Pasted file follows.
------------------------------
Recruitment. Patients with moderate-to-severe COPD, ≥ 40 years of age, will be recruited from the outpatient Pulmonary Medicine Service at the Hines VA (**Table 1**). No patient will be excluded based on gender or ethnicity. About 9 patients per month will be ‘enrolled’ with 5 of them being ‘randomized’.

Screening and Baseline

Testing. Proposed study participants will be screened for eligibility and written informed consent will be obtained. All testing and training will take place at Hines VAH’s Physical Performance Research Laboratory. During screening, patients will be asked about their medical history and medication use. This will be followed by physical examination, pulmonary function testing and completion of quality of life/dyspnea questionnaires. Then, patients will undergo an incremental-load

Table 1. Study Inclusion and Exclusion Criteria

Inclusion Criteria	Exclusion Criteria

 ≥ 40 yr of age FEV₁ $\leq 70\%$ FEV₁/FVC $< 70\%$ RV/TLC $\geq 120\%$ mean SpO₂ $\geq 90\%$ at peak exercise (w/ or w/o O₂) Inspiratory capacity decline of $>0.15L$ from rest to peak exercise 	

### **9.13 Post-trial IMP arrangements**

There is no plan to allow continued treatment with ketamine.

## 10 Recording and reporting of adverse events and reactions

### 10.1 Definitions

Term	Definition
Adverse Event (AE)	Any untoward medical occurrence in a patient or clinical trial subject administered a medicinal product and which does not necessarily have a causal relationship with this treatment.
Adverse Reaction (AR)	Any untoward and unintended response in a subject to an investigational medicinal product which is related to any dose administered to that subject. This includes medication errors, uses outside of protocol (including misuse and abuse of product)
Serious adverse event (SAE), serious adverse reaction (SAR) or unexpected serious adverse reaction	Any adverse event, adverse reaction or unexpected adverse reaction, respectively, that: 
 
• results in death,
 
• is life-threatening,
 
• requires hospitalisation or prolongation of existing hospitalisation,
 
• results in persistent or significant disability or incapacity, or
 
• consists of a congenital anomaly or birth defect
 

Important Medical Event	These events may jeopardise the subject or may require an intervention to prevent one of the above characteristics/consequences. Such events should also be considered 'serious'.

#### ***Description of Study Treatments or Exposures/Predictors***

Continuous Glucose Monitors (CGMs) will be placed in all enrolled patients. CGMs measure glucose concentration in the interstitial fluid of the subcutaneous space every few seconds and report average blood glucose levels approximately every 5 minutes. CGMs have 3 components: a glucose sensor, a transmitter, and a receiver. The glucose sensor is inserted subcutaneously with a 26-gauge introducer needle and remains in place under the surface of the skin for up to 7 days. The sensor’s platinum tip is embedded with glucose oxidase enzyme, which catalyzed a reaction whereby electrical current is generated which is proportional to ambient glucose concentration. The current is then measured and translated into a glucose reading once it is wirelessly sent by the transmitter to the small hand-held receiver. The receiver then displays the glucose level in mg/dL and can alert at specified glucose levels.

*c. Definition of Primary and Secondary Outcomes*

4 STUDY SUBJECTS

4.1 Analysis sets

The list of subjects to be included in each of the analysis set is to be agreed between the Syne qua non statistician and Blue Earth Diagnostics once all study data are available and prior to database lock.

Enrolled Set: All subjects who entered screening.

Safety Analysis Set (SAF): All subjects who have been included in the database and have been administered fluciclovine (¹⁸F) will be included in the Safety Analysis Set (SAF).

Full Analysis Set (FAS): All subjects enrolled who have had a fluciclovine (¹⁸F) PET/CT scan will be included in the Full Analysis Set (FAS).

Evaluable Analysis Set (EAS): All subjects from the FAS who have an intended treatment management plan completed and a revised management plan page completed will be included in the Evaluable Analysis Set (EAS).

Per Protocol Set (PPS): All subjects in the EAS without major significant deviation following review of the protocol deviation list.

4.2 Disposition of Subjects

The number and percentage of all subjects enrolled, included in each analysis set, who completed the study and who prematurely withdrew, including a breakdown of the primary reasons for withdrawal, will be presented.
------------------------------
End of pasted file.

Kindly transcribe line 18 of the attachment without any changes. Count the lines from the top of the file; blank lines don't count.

• results in persistent or significant disability or incapacity, or
 